Not for the first time, white working-class children have been flagged up as having the lowest educational attainment of almost any ethnic group in the country (they outscore only Roma and Gypsy children).
Last year, just one in three of these pupils achieved five good GCSEs including English and maths – half the national average.
Sadly, as we highlighted in our report, Requires Improvement, published last September, this is nothing new.
Behind these headline figures, however, are a number of inspirational schools managing to buck this national trend and as part of our ongoing research we have been finding them and talking to them.
White pupils on free school meals in these schools achieve excellent results, surpassing national averages despite the disadvantages they face. Their achievements – and their schools’ achievements – are evidence that with a good education it’s possible for any child to succeed regardless of ethnicity, income or family background.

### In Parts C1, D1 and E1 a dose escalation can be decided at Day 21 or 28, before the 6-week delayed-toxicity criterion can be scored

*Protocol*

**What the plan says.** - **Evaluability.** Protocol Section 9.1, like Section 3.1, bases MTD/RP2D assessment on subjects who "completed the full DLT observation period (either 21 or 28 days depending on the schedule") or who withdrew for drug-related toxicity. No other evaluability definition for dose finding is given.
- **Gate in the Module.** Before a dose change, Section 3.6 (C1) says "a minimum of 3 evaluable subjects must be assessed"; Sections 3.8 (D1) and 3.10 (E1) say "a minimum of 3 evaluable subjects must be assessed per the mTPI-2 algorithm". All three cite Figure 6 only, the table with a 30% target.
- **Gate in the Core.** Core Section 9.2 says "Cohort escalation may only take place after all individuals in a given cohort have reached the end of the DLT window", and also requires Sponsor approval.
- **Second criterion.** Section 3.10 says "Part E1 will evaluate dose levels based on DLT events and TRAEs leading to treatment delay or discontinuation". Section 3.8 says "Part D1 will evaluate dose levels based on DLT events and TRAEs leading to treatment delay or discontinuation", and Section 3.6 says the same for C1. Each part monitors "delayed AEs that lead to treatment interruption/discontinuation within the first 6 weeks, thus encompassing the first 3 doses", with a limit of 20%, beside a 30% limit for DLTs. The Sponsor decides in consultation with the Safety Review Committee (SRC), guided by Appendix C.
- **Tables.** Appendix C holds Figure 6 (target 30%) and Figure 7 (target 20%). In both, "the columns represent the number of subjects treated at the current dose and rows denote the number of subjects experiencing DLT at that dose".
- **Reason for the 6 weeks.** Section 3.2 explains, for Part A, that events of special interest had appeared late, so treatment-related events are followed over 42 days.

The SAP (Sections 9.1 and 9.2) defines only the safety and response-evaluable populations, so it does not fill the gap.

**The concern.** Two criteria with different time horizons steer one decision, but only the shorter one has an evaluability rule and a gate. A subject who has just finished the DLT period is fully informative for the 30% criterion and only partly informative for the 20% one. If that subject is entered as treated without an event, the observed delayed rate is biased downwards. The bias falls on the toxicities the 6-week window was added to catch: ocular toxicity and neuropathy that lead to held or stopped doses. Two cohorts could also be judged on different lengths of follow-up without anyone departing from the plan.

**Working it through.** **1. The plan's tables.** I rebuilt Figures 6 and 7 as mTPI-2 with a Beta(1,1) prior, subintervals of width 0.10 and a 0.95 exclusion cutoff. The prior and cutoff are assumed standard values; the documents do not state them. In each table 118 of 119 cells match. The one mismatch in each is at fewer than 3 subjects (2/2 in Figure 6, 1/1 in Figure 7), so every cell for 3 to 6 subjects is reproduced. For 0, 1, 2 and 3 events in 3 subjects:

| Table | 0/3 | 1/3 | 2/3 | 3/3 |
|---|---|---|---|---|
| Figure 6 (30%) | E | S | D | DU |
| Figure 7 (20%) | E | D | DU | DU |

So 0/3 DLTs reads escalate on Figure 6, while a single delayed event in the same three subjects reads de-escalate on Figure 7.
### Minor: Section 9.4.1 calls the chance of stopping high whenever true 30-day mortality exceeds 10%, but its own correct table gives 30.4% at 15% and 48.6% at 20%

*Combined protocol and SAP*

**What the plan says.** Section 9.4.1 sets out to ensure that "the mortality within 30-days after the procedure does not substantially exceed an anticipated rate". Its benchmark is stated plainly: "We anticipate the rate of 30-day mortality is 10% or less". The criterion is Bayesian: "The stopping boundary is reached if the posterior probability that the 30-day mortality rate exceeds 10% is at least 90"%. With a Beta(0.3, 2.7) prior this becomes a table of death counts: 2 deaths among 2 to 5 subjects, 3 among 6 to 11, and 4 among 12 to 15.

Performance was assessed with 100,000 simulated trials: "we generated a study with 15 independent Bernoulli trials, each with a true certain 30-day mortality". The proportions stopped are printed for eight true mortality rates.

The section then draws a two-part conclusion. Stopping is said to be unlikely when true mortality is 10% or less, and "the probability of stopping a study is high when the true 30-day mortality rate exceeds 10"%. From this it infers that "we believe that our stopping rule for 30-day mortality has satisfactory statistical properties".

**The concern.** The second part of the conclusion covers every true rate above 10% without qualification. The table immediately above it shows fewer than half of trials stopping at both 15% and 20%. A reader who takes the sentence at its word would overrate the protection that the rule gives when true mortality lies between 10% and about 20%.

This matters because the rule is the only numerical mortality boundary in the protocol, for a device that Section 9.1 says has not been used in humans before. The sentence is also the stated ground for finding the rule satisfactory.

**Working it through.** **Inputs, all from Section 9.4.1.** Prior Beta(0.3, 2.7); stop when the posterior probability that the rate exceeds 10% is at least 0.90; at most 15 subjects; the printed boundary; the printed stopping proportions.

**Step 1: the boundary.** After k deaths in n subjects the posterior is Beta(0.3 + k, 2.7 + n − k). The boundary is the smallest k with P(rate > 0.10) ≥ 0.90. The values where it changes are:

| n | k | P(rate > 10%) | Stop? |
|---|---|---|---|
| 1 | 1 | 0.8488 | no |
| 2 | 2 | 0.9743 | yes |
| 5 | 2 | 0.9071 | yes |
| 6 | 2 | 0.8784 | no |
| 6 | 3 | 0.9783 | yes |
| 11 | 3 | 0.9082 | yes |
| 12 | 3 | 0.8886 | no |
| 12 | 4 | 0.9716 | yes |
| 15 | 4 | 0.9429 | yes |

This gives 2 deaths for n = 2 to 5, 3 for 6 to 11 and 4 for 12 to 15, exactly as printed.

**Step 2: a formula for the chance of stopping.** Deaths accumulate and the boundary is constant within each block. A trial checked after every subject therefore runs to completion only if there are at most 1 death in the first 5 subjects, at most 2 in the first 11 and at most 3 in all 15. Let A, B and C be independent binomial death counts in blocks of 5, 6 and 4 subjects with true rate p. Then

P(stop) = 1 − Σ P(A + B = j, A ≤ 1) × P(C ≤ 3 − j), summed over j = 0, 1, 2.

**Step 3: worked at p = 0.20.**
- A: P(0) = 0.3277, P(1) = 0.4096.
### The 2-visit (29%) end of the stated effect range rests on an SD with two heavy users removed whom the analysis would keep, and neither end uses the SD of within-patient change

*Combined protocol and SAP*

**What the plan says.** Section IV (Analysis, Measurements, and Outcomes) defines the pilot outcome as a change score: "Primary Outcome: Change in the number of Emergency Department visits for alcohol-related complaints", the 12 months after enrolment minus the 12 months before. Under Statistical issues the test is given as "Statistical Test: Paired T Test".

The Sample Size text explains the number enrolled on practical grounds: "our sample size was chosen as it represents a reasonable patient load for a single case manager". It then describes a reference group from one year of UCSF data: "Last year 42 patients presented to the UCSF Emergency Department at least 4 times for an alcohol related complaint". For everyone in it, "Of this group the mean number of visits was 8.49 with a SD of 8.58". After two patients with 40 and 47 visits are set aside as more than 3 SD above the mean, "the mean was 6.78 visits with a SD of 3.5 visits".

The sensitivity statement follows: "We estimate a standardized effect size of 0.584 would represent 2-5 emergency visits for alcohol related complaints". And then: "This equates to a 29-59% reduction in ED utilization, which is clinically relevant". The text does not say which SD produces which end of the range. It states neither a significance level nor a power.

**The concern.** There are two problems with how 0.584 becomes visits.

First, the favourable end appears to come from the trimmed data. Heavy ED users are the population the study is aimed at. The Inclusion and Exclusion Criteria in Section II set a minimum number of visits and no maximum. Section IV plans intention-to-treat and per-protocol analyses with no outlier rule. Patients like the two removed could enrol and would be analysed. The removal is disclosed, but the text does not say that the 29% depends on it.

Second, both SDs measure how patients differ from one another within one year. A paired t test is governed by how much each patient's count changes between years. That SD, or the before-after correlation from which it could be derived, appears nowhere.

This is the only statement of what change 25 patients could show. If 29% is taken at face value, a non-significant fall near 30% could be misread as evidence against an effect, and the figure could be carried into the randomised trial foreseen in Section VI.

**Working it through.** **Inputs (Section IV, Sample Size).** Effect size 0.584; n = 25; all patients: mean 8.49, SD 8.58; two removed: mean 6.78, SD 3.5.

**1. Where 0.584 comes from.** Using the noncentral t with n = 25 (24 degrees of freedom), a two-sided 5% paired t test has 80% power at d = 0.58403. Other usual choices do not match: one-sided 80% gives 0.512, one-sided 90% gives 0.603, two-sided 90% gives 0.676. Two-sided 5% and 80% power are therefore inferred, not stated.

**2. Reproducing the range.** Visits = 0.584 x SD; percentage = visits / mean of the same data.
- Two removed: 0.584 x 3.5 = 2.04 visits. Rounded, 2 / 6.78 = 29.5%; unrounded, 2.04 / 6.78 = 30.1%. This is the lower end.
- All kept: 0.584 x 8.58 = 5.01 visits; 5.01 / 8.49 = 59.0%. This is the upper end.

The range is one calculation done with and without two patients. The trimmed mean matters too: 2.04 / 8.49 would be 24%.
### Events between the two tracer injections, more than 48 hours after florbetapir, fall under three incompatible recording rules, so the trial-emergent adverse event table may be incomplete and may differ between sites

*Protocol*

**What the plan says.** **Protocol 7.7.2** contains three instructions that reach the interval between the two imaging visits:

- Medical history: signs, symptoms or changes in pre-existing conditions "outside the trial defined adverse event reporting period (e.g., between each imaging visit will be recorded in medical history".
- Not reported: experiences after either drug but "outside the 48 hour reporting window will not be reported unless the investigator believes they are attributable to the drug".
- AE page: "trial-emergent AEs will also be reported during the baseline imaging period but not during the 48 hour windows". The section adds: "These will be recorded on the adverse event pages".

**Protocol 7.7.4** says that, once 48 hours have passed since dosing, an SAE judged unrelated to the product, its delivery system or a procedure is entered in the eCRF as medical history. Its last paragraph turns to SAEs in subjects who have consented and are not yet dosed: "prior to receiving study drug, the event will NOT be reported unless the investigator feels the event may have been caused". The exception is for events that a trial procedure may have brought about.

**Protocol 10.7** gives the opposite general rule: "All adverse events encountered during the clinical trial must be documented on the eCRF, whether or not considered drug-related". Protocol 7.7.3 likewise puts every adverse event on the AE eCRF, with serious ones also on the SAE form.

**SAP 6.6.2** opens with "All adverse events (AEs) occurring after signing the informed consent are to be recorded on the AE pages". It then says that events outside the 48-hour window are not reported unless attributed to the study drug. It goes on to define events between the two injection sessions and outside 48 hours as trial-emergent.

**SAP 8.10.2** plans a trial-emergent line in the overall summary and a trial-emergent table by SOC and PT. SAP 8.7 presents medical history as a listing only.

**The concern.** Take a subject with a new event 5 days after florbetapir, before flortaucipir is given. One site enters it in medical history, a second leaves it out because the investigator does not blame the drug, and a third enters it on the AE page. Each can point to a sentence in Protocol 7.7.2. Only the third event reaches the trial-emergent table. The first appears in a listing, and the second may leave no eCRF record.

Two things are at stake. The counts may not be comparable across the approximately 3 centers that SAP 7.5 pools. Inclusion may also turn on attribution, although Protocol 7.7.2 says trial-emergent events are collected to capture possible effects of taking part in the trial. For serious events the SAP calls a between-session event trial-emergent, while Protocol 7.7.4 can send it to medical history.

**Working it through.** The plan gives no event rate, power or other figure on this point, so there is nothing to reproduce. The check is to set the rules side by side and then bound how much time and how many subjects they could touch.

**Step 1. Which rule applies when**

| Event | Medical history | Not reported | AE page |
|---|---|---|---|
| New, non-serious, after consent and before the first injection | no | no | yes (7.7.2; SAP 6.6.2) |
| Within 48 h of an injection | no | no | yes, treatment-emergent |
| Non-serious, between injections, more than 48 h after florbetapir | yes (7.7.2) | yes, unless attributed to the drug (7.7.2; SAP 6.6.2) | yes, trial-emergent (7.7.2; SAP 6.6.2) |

We now urgently need to find ways of letting other schools learn from them. That’s why, as part of our major review on education, we have spoken to these inspirational heads who are delivering against the odds.
They have shown us innovative ways of engaging with parents, improving pupil attendance and building links with local employers to drive up pupil engagement and attainment.
A recurring message we have heard is that both schools and families have an important role to play.
This shouldn’t be seen as an “either / or” debate: if we want to give children the best chances, efforts on both fronts are needed.
Schools can achieve a huge amount but they stand a much better chance if they can persuade parents to stand shoulder to shoulder with them